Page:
FOB is an international shipping term that stands for “free on board.” FOB rules define who is responsible for goods during transport by sea, and who bears the costs if something goes wrong.
In this article, learn the difference between FOB shipping point and FOB destination, so you can confidently navigate shipping agreements.
What is FOB?
FOB, or “free on board,” is a widely recognized shipping rule created by the International Chamber of Commerce (ICC). It defines the point when a buyer or seller becomes liable for goods transported by sea.
FOB status says who will take responsibility for a shipment from its port of origin to its destination port. It indicates the point at which the title of the goods transfers from the seller to the buyer, and therefore who needs to cover the costs of transit and deal with any issues.
FOB rules apply to shipments delivered by sea and inland waterways. Air, rail, and road freight are covered under different ICC rules.
FOB shipping point vs. FOB destination
In shipping documents and contracts, the term “FOB” is followed by a location in parentheses. This could be the port of origin or the destination port.
The stated location determines who is responsible for goods during transit. When the destination is the origin port, it’s known as the FOB shipping point. When the destination port is the location, it’s known as the FOB destination.
- In FOB shipping point, the buyer becomes responsible for products as soon as they leave the shipment origin.
- In FOB destination, the seller remains responsible for products until the shipment is complete.
FOB shipping point
When goods are labeled as FOB shipping point, the seller’s role in the transaction is complete when the purchased items are given to a shipping carrier and the shipment begins. At that point, the buyer holds the title to the goods they bought.
Unless there are additional terms in the shipping agreement, buyers handle any costs for FOB shipping point goods from when the shipping vessel departs to when they receive their purchase.
Because of this, misunderstanding FOB shipping point terms can be costly for buyers. Imagine you’re a small business owner who secures a deal to import antique furniture from an overseas supplier. You see the term “FOB shipping point” in the contract but, unsure what it means, you sign away.
A few weeks later, your shipment arrives, and you find the furniture was badly damaged in transit: you’re left with a hefty bill for goods you can no longer sell.
Hopefully, the buyer in this example took out cargo insurance and can file a claim. Due to agreed FOB shipping point terms, they’ll have no recourse to ask the seller for reimbursement.
FOB destination is the opposite of FOB shipping point. When goods are labeled with a destination port, the seller stays responsible for damages, lost items, and other costs and issues until the shipment is complete.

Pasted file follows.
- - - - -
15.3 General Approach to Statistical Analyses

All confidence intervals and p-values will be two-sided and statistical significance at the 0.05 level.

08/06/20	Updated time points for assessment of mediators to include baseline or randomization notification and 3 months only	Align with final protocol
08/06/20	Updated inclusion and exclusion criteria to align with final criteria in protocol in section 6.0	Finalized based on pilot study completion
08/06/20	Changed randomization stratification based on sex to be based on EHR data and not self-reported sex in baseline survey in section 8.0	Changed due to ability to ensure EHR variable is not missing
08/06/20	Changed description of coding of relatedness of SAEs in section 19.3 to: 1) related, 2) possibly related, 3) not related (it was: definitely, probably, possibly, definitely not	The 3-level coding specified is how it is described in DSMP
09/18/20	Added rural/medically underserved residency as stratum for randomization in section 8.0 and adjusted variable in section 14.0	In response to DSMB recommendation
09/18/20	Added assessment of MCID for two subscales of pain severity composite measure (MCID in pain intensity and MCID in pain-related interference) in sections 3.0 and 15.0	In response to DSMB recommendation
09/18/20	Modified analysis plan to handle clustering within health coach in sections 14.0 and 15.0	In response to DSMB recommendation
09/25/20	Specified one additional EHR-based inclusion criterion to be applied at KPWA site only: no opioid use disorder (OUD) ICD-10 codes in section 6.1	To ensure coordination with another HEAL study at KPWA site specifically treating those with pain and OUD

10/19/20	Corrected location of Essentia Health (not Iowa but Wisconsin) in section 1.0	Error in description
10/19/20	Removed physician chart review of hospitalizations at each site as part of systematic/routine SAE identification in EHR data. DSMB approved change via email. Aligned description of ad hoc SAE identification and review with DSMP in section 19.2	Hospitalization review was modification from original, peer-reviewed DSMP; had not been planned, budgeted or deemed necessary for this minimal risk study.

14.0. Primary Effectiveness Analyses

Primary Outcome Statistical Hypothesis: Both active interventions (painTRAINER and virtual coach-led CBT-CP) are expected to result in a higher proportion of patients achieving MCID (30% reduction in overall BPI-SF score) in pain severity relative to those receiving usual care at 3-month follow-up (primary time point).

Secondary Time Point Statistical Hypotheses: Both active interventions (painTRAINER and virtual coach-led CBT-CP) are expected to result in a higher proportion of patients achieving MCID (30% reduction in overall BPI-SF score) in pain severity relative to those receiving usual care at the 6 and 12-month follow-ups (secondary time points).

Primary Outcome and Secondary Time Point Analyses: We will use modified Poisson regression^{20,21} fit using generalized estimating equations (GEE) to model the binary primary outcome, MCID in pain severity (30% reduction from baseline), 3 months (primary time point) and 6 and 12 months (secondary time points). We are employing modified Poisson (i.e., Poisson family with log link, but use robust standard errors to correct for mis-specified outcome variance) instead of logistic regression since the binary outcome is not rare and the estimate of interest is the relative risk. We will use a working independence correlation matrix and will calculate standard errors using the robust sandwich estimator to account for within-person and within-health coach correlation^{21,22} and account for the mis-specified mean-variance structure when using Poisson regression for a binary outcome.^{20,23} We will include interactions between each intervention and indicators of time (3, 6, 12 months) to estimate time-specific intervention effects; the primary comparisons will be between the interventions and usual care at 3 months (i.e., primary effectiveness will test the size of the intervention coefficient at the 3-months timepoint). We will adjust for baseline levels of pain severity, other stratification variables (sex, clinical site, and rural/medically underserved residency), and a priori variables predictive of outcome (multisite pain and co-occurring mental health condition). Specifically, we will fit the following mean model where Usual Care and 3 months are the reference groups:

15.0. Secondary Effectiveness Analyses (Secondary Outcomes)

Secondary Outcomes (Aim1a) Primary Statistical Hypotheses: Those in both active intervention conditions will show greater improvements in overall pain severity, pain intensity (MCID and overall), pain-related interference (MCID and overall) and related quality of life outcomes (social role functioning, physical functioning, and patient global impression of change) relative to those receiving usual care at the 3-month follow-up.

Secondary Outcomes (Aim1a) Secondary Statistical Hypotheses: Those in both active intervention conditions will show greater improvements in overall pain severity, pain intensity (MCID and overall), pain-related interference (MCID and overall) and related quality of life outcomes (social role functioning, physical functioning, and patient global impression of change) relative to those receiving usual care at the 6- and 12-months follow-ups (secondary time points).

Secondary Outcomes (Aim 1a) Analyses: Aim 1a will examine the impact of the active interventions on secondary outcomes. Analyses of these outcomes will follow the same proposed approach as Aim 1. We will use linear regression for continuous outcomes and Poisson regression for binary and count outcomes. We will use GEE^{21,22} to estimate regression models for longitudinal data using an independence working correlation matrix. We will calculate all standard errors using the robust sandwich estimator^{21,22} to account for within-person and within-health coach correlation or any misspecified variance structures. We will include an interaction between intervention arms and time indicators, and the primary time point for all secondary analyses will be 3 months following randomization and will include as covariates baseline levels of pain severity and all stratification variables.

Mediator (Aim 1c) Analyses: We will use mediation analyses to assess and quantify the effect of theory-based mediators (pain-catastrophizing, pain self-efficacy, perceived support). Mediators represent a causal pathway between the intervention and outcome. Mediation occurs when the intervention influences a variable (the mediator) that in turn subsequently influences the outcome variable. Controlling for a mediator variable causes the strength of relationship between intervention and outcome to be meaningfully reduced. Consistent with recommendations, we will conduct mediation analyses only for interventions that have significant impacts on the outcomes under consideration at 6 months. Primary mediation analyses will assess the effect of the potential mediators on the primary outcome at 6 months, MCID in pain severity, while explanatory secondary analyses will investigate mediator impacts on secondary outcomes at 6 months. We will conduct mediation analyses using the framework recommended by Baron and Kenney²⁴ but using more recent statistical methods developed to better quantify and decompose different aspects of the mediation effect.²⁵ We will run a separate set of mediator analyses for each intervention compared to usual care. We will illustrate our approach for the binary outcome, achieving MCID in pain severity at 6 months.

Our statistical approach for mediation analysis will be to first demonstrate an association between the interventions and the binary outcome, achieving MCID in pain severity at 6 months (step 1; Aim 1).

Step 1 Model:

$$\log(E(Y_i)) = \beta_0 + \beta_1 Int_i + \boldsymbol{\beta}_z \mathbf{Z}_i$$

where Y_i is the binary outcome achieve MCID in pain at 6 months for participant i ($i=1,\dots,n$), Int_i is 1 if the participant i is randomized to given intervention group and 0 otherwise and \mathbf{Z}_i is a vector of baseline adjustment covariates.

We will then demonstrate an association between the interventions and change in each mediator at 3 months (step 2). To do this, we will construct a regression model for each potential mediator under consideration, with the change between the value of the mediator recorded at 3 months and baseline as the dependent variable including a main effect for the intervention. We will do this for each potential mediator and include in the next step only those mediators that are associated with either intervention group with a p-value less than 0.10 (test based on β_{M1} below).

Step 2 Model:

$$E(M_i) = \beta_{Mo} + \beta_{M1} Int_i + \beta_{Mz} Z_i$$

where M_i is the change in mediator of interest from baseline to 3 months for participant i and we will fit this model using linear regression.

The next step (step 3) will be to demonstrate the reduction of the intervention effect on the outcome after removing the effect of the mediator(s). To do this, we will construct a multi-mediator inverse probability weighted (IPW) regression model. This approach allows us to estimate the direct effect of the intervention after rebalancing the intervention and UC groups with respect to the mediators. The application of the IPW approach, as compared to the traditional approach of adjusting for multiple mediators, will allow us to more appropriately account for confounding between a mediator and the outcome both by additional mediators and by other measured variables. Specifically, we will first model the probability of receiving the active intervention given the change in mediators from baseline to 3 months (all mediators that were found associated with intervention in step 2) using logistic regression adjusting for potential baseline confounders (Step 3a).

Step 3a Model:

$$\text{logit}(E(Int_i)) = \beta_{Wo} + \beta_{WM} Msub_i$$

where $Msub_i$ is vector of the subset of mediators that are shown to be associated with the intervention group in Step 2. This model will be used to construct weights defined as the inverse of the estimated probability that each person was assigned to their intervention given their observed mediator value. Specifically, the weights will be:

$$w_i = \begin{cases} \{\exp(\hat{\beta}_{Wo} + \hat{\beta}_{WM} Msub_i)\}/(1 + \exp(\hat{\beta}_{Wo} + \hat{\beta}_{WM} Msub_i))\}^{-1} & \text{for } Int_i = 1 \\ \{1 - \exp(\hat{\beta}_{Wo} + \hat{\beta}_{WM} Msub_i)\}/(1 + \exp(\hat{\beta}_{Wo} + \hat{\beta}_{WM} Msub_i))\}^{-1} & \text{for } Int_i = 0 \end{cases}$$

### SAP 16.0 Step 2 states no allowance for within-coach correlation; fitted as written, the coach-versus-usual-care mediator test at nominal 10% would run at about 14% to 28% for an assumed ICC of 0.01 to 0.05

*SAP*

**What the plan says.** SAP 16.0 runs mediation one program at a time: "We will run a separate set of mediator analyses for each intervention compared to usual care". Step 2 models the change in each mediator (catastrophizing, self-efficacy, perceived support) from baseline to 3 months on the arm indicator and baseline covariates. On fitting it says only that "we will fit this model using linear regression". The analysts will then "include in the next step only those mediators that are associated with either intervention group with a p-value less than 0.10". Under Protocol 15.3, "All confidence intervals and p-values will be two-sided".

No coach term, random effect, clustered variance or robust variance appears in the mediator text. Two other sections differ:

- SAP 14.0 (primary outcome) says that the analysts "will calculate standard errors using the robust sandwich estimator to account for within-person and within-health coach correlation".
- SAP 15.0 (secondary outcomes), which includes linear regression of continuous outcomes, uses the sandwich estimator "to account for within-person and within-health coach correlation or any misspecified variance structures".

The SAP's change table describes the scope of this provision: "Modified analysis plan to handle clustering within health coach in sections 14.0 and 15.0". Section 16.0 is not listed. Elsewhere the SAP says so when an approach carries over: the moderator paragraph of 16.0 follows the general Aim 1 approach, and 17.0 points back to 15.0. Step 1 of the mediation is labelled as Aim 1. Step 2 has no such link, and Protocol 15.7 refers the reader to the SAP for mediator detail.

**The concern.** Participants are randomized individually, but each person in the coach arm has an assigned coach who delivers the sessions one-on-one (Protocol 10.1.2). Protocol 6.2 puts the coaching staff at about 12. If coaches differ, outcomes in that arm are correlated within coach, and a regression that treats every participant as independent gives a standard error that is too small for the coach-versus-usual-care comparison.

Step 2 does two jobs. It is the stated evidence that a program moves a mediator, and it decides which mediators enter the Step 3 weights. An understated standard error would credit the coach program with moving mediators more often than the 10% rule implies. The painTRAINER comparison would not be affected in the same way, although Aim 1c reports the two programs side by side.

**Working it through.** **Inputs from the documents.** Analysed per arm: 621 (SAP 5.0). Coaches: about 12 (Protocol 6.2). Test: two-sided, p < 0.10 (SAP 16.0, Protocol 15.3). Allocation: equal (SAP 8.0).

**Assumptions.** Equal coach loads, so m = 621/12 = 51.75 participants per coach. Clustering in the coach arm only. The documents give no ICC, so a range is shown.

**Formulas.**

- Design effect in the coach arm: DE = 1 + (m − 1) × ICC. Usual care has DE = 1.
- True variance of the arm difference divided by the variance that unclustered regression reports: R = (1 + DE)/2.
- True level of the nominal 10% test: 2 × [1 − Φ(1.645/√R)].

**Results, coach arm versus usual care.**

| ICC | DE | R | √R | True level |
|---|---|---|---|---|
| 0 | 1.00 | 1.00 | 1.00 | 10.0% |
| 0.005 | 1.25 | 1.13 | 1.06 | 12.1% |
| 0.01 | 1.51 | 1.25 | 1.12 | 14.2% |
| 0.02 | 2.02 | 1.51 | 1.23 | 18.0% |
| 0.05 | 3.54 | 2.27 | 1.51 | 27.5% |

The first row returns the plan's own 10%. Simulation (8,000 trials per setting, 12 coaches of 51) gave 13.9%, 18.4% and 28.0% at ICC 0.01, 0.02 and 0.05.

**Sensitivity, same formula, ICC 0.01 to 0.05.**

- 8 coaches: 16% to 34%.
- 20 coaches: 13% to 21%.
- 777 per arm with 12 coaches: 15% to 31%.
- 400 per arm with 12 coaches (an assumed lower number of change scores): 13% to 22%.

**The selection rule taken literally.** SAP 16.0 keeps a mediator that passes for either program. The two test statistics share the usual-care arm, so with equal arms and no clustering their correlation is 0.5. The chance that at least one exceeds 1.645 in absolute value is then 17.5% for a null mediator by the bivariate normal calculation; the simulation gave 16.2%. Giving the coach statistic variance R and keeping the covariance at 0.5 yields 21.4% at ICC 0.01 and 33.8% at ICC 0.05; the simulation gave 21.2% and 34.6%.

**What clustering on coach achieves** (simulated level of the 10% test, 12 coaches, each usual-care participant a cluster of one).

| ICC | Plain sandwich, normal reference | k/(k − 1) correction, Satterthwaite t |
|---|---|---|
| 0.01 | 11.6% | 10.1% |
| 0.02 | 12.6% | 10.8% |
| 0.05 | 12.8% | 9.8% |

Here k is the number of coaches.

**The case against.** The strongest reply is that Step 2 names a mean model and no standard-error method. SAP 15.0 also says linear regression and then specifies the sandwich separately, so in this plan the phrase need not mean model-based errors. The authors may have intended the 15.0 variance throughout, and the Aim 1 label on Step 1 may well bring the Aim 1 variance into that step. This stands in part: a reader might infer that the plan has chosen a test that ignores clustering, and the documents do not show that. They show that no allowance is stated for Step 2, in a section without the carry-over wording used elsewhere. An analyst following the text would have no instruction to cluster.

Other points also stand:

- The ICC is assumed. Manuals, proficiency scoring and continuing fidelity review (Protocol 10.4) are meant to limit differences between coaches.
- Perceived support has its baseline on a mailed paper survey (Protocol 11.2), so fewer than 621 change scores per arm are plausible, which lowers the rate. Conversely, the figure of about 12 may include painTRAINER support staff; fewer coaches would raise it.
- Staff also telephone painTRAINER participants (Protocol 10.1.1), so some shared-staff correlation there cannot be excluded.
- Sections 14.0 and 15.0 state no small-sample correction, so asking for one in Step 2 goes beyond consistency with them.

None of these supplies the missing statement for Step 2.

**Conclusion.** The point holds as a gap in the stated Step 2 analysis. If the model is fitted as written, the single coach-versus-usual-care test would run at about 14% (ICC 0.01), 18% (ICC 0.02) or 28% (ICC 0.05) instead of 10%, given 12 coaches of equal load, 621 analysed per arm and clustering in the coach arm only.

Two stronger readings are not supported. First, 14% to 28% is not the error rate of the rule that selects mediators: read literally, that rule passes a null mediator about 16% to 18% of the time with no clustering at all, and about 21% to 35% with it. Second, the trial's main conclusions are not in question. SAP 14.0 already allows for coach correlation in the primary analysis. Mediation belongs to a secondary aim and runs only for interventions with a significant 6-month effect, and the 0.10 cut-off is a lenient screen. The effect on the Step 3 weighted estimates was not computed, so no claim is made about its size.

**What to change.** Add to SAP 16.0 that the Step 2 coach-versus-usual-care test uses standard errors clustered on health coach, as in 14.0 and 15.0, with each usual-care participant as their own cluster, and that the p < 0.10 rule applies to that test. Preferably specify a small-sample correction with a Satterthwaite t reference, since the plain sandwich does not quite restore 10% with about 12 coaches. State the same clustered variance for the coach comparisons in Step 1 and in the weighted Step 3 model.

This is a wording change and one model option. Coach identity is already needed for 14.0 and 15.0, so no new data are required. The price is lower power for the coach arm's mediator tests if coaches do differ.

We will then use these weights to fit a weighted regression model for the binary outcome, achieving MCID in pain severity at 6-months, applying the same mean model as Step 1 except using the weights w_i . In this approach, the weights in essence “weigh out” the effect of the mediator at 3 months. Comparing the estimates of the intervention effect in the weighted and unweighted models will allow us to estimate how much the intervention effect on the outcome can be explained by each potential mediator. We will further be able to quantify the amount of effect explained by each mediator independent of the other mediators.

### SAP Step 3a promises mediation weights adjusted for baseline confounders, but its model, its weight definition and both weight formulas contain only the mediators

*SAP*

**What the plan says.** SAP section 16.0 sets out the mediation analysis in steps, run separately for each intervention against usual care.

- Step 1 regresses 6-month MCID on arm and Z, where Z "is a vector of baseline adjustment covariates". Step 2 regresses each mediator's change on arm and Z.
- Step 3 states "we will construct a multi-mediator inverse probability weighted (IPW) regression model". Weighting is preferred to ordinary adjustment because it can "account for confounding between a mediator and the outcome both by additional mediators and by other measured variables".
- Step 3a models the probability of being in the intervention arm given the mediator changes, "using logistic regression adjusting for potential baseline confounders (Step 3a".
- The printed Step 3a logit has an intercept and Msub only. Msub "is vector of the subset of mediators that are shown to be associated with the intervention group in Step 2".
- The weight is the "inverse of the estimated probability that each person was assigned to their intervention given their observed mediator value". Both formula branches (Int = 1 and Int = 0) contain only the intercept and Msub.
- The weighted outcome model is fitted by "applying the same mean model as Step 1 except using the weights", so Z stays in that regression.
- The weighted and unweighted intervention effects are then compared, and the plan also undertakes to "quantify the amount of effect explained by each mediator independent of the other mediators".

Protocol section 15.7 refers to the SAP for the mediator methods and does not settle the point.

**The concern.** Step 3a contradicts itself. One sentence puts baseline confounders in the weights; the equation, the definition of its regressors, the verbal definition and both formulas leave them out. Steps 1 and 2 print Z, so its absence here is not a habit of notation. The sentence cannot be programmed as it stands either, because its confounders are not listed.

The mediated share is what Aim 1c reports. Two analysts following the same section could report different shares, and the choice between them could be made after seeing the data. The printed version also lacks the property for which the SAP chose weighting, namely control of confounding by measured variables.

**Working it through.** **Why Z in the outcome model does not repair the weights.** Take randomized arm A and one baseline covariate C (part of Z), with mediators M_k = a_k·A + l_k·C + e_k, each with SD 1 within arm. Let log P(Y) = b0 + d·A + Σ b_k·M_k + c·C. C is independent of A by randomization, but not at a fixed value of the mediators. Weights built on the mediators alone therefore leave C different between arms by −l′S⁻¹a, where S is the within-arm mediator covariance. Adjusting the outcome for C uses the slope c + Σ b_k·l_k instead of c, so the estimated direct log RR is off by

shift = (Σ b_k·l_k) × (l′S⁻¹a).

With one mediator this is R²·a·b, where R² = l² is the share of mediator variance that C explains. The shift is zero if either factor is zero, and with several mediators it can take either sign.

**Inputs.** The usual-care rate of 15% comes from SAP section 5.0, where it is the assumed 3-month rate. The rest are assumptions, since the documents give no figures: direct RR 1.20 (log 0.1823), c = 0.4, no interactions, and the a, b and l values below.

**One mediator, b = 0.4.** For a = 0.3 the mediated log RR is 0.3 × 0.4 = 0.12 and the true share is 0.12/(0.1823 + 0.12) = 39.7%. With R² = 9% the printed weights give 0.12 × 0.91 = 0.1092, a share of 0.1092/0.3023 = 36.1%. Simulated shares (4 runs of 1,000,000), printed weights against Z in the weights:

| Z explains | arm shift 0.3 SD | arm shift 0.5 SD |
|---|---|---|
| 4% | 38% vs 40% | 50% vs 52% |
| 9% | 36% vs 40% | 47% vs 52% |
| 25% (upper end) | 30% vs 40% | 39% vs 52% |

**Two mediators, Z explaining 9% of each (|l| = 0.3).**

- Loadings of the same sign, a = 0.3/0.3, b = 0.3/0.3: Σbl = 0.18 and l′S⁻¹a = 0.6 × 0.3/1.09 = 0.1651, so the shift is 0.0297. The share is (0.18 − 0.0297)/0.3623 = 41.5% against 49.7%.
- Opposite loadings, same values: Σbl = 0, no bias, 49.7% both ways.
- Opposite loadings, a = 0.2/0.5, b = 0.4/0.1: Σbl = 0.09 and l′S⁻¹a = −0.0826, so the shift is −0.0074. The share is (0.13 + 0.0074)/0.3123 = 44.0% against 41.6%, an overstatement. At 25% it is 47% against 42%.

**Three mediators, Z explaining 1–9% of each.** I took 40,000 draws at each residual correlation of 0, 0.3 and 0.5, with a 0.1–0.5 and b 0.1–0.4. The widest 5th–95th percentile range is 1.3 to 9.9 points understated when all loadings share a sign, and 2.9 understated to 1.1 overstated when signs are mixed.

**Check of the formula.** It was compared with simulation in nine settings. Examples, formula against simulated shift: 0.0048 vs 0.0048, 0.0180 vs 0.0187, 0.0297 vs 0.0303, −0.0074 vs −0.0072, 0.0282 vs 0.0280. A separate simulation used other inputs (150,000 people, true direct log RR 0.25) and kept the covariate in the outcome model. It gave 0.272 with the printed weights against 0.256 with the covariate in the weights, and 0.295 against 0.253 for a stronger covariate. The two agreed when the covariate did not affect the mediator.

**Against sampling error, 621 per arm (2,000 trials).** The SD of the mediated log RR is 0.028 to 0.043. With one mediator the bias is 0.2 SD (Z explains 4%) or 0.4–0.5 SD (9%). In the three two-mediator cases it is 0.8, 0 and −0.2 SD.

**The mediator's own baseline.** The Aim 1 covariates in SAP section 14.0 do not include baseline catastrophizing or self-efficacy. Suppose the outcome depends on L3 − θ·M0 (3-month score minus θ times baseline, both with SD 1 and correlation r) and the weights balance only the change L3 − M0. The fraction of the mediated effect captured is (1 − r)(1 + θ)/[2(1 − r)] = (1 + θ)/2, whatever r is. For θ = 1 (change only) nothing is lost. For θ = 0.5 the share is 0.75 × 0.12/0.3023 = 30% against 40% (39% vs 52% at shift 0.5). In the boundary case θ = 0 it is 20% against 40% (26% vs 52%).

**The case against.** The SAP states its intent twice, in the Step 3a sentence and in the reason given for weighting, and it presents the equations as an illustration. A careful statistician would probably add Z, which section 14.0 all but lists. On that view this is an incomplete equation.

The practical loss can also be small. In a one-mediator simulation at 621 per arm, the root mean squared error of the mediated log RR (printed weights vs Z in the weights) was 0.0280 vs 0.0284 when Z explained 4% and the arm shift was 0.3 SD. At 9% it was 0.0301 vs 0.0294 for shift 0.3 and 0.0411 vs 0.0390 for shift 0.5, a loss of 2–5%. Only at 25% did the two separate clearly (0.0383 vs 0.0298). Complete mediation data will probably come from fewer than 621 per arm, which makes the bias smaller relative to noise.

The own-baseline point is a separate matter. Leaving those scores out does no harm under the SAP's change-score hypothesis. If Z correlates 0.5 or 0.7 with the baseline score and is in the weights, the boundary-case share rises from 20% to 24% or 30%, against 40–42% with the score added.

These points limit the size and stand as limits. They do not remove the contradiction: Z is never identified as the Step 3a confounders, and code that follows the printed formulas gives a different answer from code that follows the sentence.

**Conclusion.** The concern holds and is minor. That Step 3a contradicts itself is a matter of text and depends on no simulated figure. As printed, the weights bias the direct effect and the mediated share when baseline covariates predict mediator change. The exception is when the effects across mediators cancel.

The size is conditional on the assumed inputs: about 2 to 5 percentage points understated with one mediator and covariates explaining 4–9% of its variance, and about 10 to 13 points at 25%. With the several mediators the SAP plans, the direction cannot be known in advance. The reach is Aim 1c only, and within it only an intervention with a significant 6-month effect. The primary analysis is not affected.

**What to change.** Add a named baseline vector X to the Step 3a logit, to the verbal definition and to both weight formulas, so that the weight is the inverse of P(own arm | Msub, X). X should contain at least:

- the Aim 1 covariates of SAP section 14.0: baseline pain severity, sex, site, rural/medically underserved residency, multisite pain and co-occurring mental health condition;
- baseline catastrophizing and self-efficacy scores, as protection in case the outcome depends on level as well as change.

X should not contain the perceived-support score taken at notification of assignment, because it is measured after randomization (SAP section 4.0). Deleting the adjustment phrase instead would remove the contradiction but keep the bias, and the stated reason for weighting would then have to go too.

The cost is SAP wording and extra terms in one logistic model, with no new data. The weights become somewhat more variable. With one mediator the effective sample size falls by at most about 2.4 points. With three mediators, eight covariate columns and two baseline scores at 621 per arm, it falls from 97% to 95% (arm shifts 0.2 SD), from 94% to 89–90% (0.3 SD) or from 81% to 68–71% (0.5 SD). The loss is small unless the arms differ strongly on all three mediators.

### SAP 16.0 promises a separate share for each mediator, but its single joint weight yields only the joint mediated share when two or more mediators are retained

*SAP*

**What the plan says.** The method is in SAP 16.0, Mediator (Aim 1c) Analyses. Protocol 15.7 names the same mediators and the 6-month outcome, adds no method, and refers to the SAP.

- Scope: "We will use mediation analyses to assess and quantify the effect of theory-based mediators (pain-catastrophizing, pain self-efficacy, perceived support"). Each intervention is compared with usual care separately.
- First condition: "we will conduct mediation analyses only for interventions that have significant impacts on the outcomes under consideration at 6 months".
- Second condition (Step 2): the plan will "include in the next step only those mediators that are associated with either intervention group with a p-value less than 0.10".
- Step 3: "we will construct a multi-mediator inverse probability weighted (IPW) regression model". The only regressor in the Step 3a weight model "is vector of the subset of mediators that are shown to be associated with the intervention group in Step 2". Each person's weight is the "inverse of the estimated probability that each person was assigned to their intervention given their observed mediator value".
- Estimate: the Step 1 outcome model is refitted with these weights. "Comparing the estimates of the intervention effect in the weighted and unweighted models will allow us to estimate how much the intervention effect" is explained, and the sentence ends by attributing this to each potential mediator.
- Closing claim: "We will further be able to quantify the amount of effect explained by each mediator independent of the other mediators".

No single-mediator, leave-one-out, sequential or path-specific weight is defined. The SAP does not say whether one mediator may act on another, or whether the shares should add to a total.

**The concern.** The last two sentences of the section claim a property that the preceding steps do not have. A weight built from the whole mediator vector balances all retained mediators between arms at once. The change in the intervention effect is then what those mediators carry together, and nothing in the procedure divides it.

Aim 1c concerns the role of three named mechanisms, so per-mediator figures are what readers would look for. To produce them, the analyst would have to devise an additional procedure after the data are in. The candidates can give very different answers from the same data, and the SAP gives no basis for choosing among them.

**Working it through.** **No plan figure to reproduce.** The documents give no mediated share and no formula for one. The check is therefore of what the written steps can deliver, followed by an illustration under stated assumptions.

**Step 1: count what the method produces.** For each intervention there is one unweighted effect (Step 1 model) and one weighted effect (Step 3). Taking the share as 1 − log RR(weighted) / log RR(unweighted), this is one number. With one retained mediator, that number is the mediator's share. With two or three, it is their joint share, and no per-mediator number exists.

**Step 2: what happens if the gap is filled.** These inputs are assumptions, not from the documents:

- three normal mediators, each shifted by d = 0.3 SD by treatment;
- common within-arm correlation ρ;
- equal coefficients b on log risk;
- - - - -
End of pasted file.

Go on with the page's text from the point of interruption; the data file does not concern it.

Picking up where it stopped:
FOB destination terms are indicated by the word “Destination” or the destination port, usually in parentheses. So, if the shipment is heading to Vancouver, the terms would read “FOB (Vancouver).”
FOB destination shipping is in the buyer’s best interest and an effective way for businesses to enhance their customer service. Only when the purchase arrives in perfect condition does the buyer accept it and consider the sale officially complete.
How FOB terms impact accounting
Shipping costs are usually tied to FOB status, with shipping paid for by whichever party is responsible for transit.
Beyond those costs, FOB terms also affect how and when a business will account for goods in its inventory.
If a shipment is sent FOB shipping point, the sale is considered complete as soon as the items are with the shipment carrier. That means the seller will record the sale immediately. At the same time, the buyer will record the goods as inventory, even though they’re yet to physically receive them.
If a shipment is sent under FOB destination terms, the seller won’t record the sale until the goods reach the buyer’s location. Likewise, the buyer won’t officially add the goods to its inventory until they arrive and are inspected.
Free on board is one of around a dozen Incoterms, or international commercial terms. Incoterms are published and maintained by the International Chamber of Commerce (ICC).
There are 11 internationally recognized Incoterms that cover buyer and seller responsibilities during exports. Some Incoterms can be used only for transport via sea, while others can be used for any mode of transportation.
ICC Incoterms were last updated in 2020 but remain valid contractual terms. They can be used in any relevant freight agreement.
Here are all 11 Incoterms:
Incoterms for transport via sea and waterways
FOB is by far the most frequently used Incoterm for exports by sea. But other terms include:
FAS stands for “free alongside ship” and is often used for bulk cargo transactions. It says that sellers must deliver goods to a vessel for loading, with the buyer taking responsibility for bringing them onboard.
CIF means “cost, insurance, and freight.” Under this rule, the seller agrees to pay for delivery of goods to the destination port, as well as minimum insurance coverage.